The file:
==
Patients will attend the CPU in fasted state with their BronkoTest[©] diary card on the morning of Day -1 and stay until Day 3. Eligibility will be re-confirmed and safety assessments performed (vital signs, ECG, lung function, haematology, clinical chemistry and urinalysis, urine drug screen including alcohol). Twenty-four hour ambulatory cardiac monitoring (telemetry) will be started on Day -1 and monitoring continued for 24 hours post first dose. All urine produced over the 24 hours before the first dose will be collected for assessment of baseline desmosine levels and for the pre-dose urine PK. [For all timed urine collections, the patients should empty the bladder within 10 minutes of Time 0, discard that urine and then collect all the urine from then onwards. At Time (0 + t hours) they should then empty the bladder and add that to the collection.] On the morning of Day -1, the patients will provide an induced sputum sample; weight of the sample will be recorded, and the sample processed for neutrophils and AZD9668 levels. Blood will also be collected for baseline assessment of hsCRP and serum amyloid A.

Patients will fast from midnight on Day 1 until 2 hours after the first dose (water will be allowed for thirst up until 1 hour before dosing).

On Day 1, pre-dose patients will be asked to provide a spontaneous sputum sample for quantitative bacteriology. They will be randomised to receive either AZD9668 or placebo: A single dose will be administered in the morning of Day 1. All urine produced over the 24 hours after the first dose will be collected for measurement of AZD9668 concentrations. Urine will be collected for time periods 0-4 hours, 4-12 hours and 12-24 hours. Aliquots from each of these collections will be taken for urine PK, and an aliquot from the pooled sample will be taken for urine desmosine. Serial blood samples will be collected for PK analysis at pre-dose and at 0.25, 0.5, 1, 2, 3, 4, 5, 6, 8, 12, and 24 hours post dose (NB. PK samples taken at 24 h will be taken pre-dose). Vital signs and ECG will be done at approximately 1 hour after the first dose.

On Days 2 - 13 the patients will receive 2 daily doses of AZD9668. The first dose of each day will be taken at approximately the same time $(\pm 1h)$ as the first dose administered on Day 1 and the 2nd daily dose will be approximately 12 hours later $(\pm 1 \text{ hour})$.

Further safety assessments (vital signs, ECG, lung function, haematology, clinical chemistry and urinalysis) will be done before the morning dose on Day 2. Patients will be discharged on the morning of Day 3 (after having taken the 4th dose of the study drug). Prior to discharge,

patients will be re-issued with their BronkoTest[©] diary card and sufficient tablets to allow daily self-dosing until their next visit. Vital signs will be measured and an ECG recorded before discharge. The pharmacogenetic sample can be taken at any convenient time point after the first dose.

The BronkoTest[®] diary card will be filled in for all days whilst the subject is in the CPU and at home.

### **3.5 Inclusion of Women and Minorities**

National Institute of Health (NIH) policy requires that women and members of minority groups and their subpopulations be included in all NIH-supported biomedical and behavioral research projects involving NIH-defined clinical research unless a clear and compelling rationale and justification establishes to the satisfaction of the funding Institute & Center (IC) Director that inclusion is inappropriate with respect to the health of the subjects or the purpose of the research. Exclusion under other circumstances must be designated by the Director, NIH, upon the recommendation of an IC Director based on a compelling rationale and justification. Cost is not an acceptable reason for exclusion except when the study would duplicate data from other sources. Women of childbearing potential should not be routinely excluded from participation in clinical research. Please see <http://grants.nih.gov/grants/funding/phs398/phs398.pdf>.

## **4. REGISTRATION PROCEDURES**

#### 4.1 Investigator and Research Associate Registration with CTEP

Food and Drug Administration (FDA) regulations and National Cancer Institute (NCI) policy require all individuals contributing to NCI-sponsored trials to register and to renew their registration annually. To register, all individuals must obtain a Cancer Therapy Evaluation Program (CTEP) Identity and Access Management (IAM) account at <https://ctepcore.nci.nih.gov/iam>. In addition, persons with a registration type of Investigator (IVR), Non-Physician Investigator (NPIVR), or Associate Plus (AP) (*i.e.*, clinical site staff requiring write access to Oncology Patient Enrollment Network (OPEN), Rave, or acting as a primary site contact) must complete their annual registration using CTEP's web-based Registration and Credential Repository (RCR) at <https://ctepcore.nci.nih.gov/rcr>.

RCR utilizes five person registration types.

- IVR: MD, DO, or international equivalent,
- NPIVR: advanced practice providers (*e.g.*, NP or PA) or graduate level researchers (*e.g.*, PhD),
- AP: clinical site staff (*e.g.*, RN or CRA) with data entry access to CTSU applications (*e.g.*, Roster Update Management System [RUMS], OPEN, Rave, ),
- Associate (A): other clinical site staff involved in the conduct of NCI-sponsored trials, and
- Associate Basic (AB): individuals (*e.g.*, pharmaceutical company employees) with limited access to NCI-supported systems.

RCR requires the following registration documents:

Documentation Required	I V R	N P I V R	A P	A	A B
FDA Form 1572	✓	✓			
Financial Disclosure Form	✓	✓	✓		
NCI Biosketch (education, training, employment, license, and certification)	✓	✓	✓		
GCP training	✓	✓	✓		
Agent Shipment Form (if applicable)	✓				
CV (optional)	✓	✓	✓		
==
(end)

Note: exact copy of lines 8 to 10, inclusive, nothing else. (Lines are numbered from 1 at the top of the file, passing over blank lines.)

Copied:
### **3.5 Inclusion of Women and Minorities**

National Institute of Health (NIH) policy requires that women and members of minority groups and their subpopulations be included in all NIH-supported biomedical and behavioral research projects involving NIH-defined clinical research unless a clear and compelling rationale and justification establishes to the satisfaction of the funding Institute & Center (IC) Director that inclusion is inappropriate with respect to the health of the subjects or the purpose of the research. Exclusion under other circumstances must be designated by the Director, NIH, upon the recommendation of an IC Director based on a compelling rationale and justification. Cost is not an acceptable reason for exclusion except when the study would duplicate data from other sources. Women of childbearing potential should not be routinely excluded from participation in clinical research. Please see <http://grants.nih.gov/grants/funding/phs398/phs398.pdf>.

## **4. REGISTRATION PROCEDURES**